Closing Cannes on a close-up of a tree
Selected for the final screening at the 63rd Cannes Film Festival, Julie Bertuccelli’s The Tree is set in small-town Australia and is based on the first novel by Judy Pascoe's Our Father who Art in the Tree.
This is Bertuccelli’s second feature film, after the acclaimed Depuis qu’Otar est parti (2003).
Charlotte Gainsbourg is perfectly distracted in the role of a grieving housewife, Dawn, whose husband has a heart attack, leaving her very suddenly with four children, two of them small.
She also has to deal with a grumpy neighbour who starts to nag her about cutting down the magnificent tree in their garden because its massive roots are stretching further and further to find scarce water.
Her second-youngest child, eight-year-old Simone, hears her father’s voice in the tree that she loves to climb, and converses with him.
It’s when Dawn finds a new lover and starts getting her life back together that the tree starts creating havoc, with branches crashing through the wall into Dawn’s bedroom. And the roots block the drainage system causing the toilet to fill up with pretty green frogs.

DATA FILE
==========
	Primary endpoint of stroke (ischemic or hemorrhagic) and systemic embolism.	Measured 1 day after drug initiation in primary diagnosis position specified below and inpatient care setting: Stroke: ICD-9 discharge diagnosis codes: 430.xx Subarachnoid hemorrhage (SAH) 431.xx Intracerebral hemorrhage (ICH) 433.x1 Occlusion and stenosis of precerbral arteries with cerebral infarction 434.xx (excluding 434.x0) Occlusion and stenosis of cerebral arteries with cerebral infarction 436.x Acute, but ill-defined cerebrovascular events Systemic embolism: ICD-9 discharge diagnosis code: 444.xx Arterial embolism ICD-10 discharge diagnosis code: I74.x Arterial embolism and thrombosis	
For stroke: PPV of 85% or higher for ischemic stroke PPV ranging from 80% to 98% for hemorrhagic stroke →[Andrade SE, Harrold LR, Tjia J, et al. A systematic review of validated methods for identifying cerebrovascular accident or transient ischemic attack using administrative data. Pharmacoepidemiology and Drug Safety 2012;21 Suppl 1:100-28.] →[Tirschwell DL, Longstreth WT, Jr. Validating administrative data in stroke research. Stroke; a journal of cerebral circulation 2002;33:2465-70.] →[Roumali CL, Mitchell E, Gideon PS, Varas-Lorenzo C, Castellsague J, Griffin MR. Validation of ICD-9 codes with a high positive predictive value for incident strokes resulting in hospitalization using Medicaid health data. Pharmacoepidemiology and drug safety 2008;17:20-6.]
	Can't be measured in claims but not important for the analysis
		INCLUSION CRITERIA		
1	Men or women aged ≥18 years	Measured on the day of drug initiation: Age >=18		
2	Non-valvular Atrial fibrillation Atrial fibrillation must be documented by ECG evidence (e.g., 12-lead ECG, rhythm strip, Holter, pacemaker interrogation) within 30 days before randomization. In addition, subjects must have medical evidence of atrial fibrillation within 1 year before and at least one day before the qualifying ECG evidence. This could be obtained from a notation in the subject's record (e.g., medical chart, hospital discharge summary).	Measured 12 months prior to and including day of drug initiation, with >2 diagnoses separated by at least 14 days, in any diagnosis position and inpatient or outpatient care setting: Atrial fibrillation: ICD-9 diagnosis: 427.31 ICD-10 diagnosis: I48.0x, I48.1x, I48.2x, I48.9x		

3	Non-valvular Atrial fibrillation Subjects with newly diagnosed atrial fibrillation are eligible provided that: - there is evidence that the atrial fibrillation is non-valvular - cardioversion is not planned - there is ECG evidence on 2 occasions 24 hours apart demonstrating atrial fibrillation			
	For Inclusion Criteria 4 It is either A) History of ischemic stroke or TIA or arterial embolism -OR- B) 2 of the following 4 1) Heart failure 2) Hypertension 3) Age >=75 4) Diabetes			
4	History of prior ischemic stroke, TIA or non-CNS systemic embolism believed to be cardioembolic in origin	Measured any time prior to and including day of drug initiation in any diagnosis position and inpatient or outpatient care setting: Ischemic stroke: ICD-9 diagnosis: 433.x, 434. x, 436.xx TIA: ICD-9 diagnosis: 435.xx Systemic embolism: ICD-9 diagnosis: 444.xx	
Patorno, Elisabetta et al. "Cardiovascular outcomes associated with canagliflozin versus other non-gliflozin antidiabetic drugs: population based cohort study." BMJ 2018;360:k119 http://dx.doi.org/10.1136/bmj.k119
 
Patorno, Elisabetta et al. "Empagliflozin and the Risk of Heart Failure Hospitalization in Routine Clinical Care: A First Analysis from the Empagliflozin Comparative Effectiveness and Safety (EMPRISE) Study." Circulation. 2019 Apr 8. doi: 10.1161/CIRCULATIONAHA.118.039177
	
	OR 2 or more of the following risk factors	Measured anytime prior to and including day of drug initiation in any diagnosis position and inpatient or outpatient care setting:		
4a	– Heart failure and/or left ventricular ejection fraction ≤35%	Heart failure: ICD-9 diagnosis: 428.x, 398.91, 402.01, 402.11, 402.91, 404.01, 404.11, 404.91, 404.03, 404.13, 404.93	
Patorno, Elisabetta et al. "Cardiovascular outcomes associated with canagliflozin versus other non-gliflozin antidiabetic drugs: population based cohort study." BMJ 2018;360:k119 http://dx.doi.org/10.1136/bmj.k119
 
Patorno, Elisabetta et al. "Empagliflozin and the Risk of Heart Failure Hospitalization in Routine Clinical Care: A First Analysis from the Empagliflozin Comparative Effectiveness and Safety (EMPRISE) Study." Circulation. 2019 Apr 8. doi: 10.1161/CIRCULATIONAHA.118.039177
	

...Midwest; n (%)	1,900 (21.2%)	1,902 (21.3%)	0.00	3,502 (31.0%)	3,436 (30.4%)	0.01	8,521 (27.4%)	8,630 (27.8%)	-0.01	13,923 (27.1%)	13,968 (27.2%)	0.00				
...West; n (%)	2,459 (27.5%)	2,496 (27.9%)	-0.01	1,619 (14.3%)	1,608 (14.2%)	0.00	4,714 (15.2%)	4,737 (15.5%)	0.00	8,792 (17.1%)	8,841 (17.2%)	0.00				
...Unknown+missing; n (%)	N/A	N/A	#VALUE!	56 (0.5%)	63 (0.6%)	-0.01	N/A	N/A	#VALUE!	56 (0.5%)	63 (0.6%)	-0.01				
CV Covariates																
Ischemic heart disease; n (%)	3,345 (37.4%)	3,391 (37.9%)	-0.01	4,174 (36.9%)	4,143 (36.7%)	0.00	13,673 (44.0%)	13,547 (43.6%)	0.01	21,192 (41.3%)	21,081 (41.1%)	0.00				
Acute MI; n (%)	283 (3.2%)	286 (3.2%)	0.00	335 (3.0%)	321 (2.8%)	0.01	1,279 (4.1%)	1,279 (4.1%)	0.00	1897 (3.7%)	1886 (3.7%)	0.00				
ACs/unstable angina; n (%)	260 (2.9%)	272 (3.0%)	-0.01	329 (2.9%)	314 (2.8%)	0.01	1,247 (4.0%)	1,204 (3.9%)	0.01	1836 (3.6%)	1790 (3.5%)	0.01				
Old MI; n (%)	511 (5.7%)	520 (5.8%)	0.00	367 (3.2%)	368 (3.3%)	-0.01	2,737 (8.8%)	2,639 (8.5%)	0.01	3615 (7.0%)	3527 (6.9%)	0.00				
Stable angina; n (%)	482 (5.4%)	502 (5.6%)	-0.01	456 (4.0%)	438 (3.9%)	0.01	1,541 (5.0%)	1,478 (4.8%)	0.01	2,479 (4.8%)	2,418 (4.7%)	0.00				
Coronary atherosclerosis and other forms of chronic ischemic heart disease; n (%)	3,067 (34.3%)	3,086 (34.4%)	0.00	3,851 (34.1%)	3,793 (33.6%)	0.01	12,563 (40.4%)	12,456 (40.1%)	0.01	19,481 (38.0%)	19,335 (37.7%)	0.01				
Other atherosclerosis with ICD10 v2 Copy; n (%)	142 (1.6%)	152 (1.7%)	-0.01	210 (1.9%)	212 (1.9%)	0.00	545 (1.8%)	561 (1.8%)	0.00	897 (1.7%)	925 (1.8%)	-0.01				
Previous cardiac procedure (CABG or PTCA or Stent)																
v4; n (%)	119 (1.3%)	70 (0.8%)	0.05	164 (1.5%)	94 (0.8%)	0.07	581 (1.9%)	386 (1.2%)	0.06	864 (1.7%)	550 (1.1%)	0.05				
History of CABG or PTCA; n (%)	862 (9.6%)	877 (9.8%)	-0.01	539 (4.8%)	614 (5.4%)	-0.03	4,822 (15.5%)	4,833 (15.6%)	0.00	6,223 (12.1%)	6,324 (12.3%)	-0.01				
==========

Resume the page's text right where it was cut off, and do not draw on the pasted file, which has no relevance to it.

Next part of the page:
Dawn and Simone become locked in battle over the fate of tree as Dawn returns to the land of the living. But nature is going to prove stronger than them all when a cyclone rips the tree from its roots and family as well.
The children are endearing. Morgana Davis, as Simone, is definitely one to watch grow. She becomes the lead role in The Tree. But her three siblings are equally sincere in their roles.
It’s a film that, as yet, hasn’t sparked any controversy and doesn’t talk about politics or corruption. It’s just a simple tale of innocence and the power of nature.